′Partition is no solution for Kosovo′ | Europe| News and current affairs from around the continent | DW | 25.02.2012
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'Partition is no solution for Kosovo'

Belgrade and Pristina have struck a deal allowing Kosovo to take part in regional meetings. German Special Representative for Southeastern Europe Nikolaus Graf Lambsdorff spoke to DW about what comes next.

DW: Some politicians in Serbia have started arguing decisively in favor of the partition of Kosovo. Would this option be considered at all by Germany as a solution to the Kosovo problem?

Nikolaus Graf Lambsdorff: The answer is simple: No. [Germany's Foreign] Minister [Guido] Westerwelle explicitly said during his visit to the region that the borders in the Balkans are fixed. The same goes for northern Kosovo. Furthermore, we do not believe that a partition could be the solution to the problem of, and in, northern Kosovo.

But there are politicians, not only in Serbia but also in Kosovo itself, such as the Albanian nationalist movement Self-Determination, who are in favor of uniting all the Albanian-populated areas in the region. You had a meeting with the leader of this movement, Albin Kurti, recently in Berlin. What do you think of that idea?

Nikolaus Graf Lambsdorff

Nikolaus Graf Lambsdorff believes Kosovo should be a multiethnic state

We think that their proposal is totally wrong. This would not lead to a solution, but rather to new problems in the Balkans. This new party represents, both in and outside the parliament, Albanian nationalist ideas in Kosovo. This is allowed in a democracy, but in Kosovo - and I'm sure elsewhere, among Albanians - it is not a majority view.

The Berlin Institute for International Policy recently published a study, according to which the union of all Albanian-populated areas in the region would have no domino effect. They say that Macedonia would easily give up its western parts because there are already a lot of problems with the Albanian minority there. And Bosnia and Herzegovina would face no danger, should it come to this type of territorial and border shifts. Do you agree?

First, there is the question of whether one should pursue, or even agree, to the creation of new or different types of monoethnic states. We believe that the European model is a multiethnic state. Then there is the question of Greater Albania, which resurfaces every now and then, although, surprisingly, much less frequently than we assume.

I am firmly convinced that Albania proper has no interest in Greater Albanian considerations. Furthermore, the affected population has been rarely consulted on such matters, and this type of territorial shift would also bring about population shifts. That's all, to put it very carefully, un-European and incompatible with the values, customs and ideas of the European Union.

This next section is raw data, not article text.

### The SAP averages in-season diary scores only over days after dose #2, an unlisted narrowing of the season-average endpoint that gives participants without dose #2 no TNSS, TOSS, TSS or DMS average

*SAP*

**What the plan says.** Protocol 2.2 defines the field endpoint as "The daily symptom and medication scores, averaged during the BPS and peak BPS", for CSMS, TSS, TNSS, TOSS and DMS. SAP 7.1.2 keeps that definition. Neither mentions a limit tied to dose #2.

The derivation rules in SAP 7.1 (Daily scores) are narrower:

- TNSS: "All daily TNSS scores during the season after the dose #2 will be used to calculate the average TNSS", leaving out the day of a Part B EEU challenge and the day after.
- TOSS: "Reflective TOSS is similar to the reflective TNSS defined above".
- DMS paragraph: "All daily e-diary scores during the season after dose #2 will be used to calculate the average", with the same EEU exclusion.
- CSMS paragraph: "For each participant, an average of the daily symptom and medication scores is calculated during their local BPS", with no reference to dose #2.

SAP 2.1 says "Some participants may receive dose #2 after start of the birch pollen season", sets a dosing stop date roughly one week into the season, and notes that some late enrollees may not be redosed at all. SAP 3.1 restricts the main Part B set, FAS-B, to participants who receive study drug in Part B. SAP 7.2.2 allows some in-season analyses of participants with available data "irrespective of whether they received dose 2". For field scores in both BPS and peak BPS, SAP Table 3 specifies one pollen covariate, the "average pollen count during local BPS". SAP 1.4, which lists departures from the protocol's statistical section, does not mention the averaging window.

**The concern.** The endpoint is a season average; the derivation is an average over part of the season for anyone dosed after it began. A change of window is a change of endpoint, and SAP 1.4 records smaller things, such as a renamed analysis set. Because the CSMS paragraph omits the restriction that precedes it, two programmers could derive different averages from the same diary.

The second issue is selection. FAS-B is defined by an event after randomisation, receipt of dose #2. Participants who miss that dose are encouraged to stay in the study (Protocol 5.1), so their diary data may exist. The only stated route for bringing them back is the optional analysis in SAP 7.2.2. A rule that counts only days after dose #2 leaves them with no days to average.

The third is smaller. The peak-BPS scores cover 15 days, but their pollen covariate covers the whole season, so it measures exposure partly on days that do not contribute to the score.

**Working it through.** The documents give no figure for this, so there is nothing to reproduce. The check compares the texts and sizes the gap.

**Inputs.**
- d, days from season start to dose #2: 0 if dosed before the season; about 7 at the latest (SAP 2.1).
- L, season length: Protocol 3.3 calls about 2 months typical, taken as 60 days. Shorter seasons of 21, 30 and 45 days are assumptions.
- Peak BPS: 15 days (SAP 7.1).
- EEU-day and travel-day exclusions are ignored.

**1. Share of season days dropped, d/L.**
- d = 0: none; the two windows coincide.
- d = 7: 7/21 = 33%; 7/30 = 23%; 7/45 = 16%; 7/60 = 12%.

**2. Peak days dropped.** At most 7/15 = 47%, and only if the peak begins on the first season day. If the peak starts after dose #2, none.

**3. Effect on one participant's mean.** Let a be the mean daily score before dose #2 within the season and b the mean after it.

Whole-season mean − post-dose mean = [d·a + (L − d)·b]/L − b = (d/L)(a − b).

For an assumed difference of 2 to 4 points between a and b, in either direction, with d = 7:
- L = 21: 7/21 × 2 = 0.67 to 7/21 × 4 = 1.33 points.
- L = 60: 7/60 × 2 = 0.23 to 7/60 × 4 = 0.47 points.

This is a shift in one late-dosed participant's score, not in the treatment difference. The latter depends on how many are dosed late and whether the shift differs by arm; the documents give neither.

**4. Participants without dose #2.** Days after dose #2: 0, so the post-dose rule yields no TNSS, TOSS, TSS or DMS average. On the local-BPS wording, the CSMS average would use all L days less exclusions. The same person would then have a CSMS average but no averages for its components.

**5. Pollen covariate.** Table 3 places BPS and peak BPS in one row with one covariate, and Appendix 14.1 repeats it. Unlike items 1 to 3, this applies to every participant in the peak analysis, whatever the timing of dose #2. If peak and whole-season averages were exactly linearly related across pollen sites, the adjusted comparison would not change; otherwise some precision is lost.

As for the domino effect, because no one knows beforehand how things will play out - who would want to try it out? We will not support such ideas. Quite the contrary, we will insist that the borders in the Balkans are fixed, and that the goal should be to develop modern democratic, multiethnic states within these borders

How do you rate the security situation in Kosovo at the moment? Will the situation remain calm? Are you concerned that riots could happen again against the background of the negotiations between Serbia and Kosovo?

We are certain that basically across the Western Balkans the security situation is good. This is also true of Bosnia, where a small number of international military troops are still present.

In Kosovo, there are still some 6,000 NATO soldiers in the multinational Kosovo Force mission (KFOR). They are stationed there with the full consent of the Kosovo government. I don't think that there is a security problem in the Republic of Kosovo. On the other hand, we also naturally want to prevent safety problems from being created. Therefore, we are against unilateral actions for instance by the Pristina government in the north. The problem of northern Kosovo must be resolved through negotiations. We also want to continue to reduce KFOR troops. At the moment, we've come to a standstill over North Kosovo, but the trend is clear: troops will continue to be reduced.

The European Union Rule of Law Mission in Kosovo, EULEX, is to some extent quite controversial. Many say that it is too expensive and that it can accomplish too little. Where do you see its limits but also its possibilities?

EULEX is a major European mission, which will probably shrink gradually and slowly. The problem is that EULEX can't fulfill its mandate in northern Kosovo and can't do anything about it. It is prevented from being active at all in northern Kosovo. We very much hope that a negotiated solution for north Kosovo will ensure that EULEX can go about its business. At the same time, EULEX could also be reduced - this is currently being discussed in Brussels, where EULEX is undergoing its first comprehensive assessment since it was established in 2008.

Interview: Verica Spasovska / tt
Editor: Gregg Benzow

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